Recently when I passed by the corner of MacAuthur and 11th past Tracy High I thought,

"they should have just made that a parking lot for THS".

There are empty business building there, but business is bad.
Ornley_Gumfudgen
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March 10, 2014
So rose

Are ya sayin ya thank th School District should raise yer taxes ta purchase that property so they can use it fer a partkin lot?

If ya got enough voters ta agree by votin fer it it might actually work.
landingapproach
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March 07, 2014
Why not build a parking structure on the school property that can handle all cars. The students and teachers will be happy, the neighbors will be happy.
Ornley_Gumfudgen
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March 09, 2014
landingapproach

Good idea! Now, are ya certain all of th local property tax payers are gonna support it by raisin thair taxes so th school can build it?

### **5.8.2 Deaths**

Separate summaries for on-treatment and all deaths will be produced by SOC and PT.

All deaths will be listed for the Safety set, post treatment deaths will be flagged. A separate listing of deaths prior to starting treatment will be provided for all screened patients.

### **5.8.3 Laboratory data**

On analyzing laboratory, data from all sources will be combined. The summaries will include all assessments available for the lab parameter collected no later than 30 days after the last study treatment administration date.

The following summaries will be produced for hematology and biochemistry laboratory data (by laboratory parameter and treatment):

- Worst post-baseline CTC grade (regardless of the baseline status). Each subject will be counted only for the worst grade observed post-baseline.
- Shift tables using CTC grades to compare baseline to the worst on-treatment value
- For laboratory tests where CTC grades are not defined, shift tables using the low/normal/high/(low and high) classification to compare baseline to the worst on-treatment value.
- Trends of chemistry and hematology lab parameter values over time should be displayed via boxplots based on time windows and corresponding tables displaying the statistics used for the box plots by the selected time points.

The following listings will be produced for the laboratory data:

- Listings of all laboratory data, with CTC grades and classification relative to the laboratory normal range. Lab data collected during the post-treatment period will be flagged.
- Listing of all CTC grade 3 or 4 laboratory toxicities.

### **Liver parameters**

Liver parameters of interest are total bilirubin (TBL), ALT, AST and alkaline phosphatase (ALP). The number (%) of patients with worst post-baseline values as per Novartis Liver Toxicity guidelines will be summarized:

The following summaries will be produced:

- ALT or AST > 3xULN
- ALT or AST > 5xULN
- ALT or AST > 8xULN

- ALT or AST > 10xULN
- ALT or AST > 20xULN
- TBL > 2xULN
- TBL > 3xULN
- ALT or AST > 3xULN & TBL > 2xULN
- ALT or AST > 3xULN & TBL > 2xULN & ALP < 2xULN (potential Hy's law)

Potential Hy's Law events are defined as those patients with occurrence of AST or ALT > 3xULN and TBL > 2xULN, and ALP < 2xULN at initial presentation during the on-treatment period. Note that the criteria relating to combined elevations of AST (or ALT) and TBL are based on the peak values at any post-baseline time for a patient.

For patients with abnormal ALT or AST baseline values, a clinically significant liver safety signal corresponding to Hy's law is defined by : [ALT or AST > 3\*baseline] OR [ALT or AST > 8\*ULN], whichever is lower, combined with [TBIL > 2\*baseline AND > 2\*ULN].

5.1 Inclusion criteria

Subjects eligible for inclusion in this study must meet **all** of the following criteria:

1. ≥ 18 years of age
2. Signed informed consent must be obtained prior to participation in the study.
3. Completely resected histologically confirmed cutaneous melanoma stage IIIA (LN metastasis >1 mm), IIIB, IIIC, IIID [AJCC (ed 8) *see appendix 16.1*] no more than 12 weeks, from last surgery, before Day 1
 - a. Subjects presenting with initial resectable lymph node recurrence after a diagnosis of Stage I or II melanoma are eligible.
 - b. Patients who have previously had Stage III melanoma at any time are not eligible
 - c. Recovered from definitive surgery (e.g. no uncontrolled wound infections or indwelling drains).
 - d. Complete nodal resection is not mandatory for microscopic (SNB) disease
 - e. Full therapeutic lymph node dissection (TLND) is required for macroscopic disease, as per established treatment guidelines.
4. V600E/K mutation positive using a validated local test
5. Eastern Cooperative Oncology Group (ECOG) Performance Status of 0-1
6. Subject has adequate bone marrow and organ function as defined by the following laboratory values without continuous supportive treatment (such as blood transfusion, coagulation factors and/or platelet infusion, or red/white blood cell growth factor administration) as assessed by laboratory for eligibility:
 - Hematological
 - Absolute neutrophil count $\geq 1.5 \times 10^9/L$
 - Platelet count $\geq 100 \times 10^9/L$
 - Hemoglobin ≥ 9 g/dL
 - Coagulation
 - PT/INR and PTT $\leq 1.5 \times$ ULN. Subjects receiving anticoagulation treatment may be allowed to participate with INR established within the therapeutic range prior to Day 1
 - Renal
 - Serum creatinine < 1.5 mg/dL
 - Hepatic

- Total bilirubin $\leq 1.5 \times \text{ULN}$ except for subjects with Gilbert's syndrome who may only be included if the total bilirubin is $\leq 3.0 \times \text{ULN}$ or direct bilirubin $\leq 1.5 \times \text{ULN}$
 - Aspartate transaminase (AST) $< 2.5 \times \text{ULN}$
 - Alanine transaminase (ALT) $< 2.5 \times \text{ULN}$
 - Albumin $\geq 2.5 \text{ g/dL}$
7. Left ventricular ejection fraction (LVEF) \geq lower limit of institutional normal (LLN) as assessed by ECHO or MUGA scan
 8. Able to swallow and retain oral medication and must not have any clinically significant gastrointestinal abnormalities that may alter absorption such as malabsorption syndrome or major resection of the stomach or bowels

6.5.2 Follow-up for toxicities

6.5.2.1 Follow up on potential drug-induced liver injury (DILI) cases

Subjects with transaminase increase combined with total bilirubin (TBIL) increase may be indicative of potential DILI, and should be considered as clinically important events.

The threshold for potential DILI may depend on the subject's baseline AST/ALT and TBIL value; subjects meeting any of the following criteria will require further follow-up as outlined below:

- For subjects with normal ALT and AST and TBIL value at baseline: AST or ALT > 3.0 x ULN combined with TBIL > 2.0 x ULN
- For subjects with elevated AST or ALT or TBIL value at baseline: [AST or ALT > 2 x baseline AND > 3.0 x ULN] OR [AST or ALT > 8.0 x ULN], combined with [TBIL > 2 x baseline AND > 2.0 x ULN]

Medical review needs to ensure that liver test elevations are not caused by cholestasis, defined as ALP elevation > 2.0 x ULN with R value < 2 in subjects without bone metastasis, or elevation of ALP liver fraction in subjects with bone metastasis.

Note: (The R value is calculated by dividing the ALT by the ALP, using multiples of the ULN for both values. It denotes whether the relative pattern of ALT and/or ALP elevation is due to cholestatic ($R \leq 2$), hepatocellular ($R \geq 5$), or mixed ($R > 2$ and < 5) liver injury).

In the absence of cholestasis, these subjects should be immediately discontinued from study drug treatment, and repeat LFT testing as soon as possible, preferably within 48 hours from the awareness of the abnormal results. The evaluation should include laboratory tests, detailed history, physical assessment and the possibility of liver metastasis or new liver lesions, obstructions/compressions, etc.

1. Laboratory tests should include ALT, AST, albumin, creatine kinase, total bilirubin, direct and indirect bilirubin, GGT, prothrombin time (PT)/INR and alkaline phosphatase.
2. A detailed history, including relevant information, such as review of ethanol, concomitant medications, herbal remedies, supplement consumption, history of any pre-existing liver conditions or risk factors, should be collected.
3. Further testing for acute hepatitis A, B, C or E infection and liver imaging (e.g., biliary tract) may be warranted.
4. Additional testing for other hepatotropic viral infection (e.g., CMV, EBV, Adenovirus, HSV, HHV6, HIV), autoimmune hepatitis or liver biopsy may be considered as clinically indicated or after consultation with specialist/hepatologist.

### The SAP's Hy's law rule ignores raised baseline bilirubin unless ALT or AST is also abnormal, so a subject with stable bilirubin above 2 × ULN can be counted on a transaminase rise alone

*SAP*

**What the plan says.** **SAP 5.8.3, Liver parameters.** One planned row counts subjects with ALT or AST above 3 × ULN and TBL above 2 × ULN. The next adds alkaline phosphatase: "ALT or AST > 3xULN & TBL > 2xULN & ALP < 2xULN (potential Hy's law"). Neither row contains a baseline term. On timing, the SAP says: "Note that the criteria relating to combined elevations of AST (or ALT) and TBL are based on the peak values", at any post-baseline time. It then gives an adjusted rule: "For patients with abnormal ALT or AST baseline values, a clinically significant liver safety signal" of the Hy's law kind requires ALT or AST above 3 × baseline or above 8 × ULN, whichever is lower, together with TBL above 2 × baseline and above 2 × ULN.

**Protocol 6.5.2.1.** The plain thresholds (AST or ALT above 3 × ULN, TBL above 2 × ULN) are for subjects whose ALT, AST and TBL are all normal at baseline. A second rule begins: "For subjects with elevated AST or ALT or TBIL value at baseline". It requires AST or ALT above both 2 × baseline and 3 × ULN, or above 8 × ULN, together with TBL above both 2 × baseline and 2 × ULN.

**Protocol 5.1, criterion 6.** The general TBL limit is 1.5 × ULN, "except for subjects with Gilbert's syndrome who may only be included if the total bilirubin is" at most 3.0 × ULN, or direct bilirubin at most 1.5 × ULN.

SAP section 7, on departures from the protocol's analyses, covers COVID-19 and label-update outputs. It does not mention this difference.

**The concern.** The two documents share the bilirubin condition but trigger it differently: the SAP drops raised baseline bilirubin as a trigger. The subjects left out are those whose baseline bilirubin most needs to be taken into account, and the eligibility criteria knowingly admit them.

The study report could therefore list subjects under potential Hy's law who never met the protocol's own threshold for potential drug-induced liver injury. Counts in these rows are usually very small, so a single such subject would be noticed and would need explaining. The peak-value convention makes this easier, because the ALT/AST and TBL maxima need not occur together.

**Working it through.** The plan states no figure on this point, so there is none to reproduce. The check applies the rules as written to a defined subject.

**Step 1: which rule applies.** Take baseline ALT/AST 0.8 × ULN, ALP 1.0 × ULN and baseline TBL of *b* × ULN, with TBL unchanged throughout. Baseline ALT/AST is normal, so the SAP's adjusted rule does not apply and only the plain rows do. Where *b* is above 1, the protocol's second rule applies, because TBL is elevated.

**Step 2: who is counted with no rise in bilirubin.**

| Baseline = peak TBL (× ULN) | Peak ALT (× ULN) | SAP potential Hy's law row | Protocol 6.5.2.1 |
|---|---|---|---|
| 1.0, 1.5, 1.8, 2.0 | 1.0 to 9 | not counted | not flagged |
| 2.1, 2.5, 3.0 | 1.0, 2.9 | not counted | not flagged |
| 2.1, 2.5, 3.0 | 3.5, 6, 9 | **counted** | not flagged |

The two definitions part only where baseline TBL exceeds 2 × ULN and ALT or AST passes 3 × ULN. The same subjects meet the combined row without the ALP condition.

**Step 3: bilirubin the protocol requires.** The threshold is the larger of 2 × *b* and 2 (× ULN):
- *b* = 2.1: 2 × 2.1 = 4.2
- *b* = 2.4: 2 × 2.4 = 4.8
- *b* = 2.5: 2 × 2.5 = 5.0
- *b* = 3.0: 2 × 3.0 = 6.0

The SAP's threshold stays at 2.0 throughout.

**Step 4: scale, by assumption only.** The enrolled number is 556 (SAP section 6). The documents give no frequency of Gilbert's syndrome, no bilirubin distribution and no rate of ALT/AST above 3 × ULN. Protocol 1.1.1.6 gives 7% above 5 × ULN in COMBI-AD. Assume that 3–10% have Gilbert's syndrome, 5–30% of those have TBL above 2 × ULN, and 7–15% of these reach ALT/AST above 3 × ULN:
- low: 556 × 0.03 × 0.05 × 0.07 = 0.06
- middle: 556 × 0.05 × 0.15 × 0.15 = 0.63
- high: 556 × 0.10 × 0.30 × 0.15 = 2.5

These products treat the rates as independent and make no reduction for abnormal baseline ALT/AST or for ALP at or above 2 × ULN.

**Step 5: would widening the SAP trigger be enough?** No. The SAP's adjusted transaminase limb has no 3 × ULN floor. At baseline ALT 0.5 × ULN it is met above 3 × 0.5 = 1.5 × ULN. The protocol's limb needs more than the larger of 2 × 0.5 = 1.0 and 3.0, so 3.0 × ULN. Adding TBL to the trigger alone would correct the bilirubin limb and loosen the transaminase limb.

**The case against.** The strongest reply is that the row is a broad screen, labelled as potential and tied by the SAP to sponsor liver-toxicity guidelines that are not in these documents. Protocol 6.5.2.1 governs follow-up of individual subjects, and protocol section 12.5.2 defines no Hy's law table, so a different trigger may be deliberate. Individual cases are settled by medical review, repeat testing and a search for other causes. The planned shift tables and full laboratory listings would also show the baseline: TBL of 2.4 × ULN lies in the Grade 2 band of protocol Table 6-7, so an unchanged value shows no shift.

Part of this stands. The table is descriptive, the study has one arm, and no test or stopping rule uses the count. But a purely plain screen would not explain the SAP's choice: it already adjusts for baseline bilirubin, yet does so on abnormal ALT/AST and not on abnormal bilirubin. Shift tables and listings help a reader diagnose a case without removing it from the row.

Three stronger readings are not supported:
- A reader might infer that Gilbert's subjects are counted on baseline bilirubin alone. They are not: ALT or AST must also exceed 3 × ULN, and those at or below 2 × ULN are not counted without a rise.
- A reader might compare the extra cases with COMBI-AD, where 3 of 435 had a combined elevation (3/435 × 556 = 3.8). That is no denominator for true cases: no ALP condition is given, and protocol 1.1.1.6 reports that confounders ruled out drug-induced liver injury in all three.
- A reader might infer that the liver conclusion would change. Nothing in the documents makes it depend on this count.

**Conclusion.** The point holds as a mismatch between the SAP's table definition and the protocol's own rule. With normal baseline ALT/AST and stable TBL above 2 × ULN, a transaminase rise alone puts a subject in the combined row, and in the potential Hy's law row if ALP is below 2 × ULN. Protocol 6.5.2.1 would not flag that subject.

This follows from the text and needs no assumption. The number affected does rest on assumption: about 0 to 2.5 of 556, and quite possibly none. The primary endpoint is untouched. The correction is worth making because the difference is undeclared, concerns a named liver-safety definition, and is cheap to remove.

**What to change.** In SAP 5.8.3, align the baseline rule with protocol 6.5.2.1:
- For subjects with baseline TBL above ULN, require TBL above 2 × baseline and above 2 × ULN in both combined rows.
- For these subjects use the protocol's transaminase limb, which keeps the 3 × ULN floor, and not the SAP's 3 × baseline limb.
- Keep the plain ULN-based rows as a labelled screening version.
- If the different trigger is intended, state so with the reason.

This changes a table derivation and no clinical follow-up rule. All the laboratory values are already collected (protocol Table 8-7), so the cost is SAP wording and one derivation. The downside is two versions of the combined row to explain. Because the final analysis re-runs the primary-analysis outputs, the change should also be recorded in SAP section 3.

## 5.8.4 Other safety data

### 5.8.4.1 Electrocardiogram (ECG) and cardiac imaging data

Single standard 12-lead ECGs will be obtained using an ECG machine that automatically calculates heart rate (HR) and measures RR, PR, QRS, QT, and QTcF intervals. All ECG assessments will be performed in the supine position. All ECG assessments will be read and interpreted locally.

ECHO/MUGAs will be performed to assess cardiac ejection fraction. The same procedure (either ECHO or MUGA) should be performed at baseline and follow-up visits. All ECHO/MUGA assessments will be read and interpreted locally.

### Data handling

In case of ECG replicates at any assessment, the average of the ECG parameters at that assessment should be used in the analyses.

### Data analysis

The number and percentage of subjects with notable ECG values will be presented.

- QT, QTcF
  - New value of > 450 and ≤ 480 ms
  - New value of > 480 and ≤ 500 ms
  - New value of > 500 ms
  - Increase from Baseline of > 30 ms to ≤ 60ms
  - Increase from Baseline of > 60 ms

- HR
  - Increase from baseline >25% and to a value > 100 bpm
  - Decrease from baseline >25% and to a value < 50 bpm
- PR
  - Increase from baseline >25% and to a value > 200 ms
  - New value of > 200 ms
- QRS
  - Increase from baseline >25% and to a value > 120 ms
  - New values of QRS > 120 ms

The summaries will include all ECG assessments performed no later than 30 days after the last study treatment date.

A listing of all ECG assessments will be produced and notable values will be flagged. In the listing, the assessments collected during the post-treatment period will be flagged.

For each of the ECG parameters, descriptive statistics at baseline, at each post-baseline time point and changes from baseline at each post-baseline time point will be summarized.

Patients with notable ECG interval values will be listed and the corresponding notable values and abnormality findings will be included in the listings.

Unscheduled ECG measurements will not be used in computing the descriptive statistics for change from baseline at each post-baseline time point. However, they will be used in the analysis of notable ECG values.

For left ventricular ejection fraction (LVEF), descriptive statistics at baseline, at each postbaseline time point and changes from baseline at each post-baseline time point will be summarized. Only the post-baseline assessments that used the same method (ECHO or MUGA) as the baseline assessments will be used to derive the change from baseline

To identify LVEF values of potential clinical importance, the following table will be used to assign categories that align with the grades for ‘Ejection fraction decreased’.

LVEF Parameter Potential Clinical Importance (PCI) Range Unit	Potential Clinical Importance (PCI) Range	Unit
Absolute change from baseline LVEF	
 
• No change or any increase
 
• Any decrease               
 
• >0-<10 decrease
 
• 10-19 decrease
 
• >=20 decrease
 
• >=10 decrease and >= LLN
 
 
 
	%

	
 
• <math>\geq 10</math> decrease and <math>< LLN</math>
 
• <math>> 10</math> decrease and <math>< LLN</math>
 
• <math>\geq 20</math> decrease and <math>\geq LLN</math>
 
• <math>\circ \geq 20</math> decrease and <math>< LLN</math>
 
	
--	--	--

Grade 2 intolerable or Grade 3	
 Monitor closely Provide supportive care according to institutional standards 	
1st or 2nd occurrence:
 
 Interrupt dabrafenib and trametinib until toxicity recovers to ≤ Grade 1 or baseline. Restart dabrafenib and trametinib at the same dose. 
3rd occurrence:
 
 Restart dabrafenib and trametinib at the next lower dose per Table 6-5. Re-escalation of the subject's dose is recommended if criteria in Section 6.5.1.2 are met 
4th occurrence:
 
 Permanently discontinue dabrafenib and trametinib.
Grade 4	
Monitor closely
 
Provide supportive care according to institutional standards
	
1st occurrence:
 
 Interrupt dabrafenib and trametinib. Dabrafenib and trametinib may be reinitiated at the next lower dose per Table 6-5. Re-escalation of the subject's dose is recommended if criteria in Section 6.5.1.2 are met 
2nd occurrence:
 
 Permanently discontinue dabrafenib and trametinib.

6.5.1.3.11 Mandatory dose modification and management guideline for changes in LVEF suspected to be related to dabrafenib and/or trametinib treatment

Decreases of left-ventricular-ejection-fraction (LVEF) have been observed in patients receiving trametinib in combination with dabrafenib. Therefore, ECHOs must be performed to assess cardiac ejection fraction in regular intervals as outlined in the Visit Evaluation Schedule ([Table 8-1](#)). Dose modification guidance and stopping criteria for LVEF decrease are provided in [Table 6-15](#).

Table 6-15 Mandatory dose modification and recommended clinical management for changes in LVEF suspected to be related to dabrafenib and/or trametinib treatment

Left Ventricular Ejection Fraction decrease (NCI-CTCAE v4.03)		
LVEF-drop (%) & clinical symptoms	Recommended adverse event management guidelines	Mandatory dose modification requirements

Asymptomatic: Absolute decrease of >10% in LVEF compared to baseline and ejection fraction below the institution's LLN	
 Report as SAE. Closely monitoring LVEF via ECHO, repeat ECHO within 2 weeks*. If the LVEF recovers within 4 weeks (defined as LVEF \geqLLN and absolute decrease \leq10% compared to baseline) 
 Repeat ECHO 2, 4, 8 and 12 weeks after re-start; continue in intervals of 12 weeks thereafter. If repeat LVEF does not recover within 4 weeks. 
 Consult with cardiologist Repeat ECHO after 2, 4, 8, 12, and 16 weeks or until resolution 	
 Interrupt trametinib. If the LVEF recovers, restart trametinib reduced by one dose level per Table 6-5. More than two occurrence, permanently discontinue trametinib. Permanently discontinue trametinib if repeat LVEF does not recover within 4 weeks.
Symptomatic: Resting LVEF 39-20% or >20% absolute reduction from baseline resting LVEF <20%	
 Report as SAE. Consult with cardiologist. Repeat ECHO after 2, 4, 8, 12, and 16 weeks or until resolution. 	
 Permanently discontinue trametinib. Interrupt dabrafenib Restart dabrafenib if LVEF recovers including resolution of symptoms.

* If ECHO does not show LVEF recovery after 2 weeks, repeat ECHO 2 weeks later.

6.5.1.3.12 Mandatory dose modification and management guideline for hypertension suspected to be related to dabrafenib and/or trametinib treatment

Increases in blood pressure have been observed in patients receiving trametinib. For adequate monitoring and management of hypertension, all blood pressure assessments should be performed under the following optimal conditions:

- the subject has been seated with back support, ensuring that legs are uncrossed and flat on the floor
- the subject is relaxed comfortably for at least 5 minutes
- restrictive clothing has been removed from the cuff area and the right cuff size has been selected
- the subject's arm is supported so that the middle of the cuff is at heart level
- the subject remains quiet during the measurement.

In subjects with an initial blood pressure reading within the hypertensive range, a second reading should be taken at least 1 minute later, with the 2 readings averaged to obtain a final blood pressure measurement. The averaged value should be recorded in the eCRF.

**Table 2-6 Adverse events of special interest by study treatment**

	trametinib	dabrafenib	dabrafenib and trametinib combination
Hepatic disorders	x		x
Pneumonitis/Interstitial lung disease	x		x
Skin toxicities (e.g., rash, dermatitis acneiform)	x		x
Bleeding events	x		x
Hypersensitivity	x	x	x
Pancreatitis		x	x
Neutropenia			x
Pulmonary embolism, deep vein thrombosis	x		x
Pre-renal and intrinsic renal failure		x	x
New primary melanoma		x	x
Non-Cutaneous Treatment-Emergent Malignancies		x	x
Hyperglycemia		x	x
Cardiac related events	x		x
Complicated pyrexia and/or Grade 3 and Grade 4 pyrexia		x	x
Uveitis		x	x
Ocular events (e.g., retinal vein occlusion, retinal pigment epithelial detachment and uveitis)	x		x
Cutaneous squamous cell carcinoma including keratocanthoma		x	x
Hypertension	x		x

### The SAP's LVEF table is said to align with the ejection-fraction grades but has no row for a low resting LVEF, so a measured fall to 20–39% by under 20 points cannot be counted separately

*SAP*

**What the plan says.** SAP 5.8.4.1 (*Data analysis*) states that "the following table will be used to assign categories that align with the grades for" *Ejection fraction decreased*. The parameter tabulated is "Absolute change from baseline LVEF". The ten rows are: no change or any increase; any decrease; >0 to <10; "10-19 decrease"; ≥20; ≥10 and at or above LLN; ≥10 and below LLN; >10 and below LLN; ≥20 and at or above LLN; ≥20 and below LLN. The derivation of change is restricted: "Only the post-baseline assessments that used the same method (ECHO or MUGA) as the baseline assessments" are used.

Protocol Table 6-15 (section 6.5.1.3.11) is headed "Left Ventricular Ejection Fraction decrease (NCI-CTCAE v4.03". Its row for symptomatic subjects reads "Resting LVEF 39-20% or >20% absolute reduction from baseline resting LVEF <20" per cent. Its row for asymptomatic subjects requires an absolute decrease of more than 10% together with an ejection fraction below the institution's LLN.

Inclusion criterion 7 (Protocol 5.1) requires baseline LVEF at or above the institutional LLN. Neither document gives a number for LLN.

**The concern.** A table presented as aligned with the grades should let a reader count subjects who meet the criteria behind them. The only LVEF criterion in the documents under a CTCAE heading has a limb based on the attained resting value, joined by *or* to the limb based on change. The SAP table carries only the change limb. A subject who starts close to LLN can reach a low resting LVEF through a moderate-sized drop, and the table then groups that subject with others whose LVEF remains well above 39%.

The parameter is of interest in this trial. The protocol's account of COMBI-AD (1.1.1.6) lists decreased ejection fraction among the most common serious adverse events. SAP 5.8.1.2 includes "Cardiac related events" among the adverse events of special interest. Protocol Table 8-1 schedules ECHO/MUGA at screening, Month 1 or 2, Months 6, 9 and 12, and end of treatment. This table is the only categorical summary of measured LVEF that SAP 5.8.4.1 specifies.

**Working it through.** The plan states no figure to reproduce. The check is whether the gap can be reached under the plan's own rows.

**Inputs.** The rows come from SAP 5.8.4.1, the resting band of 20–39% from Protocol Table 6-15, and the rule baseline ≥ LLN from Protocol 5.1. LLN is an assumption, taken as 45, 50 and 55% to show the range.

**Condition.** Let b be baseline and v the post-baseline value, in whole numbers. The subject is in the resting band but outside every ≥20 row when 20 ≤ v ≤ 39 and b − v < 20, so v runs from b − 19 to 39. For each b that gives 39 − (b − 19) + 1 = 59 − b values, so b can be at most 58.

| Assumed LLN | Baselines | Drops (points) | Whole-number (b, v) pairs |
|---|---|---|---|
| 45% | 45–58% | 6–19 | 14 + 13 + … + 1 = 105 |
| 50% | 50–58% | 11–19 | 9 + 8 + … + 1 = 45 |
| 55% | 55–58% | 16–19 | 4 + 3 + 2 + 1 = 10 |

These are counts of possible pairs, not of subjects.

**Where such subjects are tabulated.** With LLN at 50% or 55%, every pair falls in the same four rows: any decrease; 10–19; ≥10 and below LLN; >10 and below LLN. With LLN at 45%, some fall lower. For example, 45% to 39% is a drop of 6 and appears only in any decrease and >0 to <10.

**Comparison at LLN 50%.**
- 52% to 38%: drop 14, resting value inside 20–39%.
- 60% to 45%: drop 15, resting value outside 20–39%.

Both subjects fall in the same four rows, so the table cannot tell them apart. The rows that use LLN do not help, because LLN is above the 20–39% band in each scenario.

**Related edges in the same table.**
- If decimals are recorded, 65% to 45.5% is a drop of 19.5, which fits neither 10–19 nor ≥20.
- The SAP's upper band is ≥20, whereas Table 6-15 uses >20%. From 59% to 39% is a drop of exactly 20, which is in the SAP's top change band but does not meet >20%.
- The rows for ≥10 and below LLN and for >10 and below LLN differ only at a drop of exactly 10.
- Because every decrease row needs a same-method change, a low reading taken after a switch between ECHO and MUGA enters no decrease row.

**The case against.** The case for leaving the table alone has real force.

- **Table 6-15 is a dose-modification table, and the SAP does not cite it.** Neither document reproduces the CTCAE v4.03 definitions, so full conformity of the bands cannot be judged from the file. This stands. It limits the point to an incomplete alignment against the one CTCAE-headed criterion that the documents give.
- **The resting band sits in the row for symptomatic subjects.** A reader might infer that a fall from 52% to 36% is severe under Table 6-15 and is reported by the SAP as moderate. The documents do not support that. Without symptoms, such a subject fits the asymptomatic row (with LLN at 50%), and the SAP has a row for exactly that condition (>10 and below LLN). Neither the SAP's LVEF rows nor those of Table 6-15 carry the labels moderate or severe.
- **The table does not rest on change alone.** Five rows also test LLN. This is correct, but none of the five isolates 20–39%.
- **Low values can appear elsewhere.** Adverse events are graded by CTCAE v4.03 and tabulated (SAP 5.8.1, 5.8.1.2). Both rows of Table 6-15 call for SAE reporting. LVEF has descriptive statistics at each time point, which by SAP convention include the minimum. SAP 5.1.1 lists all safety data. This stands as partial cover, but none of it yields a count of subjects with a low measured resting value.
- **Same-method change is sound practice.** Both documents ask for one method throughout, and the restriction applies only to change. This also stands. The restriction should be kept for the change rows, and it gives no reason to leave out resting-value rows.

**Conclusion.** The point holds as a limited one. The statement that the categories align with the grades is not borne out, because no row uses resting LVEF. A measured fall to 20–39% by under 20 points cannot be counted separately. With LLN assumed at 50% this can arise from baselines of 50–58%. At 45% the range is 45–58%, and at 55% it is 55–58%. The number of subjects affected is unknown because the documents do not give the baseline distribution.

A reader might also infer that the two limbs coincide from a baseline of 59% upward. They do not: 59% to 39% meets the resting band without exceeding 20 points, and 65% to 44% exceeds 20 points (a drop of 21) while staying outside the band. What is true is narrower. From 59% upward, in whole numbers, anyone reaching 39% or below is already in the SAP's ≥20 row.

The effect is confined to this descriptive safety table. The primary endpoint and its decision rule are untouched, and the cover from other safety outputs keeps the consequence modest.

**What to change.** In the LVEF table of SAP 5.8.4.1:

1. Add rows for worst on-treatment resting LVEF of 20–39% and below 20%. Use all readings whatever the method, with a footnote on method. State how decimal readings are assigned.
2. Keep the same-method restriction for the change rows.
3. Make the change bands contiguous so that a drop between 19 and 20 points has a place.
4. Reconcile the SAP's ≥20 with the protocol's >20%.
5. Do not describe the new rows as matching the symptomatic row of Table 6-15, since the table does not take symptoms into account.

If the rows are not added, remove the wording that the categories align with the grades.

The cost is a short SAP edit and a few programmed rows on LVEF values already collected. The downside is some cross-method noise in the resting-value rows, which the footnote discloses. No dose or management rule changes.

Not ta be negative but some how or other I personally don't thank that idea is gonna fly very fore an very well could crash before takin off ta later land with a correct approach.

I'd like ta see somethang from th school district. Out of Tracy High's administrator/student population, how many vehicles are actually involved in th school parkin issue on th whole.

Then, even though it may not meet th entire demand, utilizin th ag fields that lay fallow or used fer practice sports training, might be used fer such a parkin structure. What's more important, sports or education. I understand student complaints about not havin a place ta park but honestly, that's not th local home owner's problem now is it?